22. Bedsores and Mortality stratified by Medical Severity

  23. Bedsores • Bedsores are unrelated to mortality among those with severe problems. • Bedsores are unrelated to mortality among those with problems of less severity. • Adjusted RR = 1, and the unadjusted RR = 2.9

  24. Controlling confounding • Study design phase • Matching • Restriction • Random assignment • Study analysis phase • Stratification • Statistical adjustment

  25. Reasons for associations Confounding Bias Reverse causality Sampling error (chance) Causation

  26. Bias Case Studies • In groups, review the assigned case studies.

  27. Pesticides and cancer mortality In a study of the relationship between home pesticide use and cancer mortality, controls are asked about pesticide use and family members of cases are asked about their loved ones’ usage patterns.

  28. Birth defects and diet In a study of birth defects, mothers of children with and without infantile cataracts are asked about dietary habits during pregnancy.

  29. Types of bias • Selection bias • The process for selecting/keeping subjects causes mistakes • Information bias • The process for collecting information from the subjects causes mistakes

  30. Selection bias • People who agree to participate in a study may be different from people who do not • People who drop out of a study may be different from those who stay in the study • Hospital controls may not represent the source population for the cases

  31. Information bias Misclassification, e.g. non-exposed as exposed or cases as controls Cases are more likely than controls to recall past exposures Interviewers probe cases more than controls (or probe exposed more than unexposed)

  32. Minimize bias Can only be done in the planning and implementation phase Standardized processes for data collection Masking Clear, comprehensive case definitions Incentives for participation/retention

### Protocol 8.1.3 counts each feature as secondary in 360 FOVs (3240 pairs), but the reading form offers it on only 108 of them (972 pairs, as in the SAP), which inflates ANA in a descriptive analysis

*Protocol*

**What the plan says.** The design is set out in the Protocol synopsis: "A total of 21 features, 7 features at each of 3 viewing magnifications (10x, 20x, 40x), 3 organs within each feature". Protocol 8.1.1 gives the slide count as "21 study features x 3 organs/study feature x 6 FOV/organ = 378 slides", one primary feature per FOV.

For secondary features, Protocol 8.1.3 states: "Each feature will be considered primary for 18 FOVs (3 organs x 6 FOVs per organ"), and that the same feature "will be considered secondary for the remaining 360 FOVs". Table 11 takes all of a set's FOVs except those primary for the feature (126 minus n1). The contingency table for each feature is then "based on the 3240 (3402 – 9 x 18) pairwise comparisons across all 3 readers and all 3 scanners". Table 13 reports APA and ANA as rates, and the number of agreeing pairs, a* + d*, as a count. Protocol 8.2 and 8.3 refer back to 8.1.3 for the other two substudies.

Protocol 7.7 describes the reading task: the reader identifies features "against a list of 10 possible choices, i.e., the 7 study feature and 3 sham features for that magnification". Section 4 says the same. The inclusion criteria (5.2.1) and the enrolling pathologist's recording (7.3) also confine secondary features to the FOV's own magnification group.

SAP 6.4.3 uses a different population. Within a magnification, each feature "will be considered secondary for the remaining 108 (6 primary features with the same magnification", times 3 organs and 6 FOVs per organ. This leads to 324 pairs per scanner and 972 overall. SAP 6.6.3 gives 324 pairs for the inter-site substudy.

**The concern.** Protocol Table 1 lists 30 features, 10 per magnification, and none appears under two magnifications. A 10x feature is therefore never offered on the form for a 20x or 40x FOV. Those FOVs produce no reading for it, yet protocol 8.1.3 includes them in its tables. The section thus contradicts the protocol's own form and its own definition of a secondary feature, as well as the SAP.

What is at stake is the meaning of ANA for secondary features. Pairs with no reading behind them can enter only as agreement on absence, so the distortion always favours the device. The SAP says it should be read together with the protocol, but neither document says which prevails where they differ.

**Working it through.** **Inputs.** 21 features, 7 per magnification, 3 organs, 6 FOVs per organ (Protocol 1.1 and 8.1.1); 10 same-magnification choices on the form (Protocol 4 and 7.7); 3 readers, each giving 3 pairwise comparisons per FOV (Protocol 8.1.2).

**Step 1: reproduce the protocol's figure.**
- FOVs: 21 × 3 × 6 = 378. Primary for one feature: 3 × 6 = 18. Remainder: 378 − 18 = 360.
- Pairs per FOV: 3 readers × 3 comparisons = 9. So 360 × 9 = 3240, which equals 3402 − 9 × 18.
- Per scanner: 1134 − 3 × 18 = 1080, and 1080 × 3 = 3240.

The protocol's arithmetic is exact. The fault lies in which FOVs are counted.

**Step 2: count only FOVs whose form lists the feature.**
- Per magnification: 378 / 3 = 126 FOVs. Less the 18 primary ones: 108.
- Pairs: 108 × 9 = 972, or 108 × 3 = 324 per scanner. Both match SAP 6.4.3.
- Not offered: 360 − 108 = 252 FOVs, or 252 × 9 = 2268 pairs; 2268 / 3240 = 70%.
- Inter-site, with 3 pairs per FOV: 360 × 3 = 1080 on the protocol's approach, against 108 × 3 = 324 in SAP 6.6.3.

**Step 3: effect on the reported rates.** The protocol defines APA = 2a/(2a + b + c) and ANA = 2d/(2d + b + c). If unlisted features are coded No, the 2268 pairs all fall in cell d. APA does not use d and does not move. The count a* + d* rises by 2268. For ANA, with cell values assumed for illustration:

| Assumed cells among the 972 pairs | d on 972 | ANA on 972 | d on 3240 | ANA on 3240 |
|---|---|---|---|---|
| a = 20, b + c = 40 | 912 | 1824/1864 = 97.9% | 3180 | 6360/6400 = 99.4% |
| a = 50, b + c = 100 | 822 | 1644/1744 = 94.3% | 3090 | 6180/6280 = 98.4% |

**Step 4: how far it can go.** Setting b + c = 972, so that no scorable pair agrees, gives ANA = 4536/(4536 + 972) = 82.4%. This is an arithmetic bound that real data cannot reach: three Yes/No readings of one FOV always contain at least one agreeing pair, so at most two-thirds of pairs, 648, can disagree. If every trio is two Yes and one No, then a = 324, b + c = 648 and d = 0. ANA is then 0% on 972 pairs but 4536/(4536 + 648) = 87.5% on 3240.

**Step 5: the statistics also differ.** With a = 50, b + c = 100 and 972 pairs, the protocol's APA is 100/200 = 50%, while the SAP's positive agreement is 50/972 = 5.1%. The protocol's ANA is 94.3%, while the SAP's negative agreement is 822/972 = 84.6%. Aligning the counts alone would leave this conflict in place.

33. Reasons for associations Confounding Bias Reverse causality Sampling error (chance) Causation

  34. Reverse causality • Suspected disease actually precedes suspected cause • Pre-clinical disease  Exposure  Disease • For example: Memory deficits  Reading cessation  Alzheimer’s • Cross-sectional study • For example: Sexual activity/Marijuana

  35. Minimize effect of reverse causality Done in the planning and implementation phase of a study Pick study designs in which exposure is measured before disease onset Assess disease status with as much accuracy as possible

  36. Reasons for associations Confounding Bias Reverse causality Sampling error (chance) Causation

  37. Sampling error/chance E and D are associated in a sample, but not in the population from which the sample was drawn.

  38. RR in the population

  39. RR in sample 1

  40. RR in sample 2

  41. RR in sample 3

  42. Minimize sampling error (chance) Random selection Adequate sample size

  43. Time Check 9:45 AM

  44. Teach Epidemiology Teach Epidemiology

  45. Time Check 10:00 AM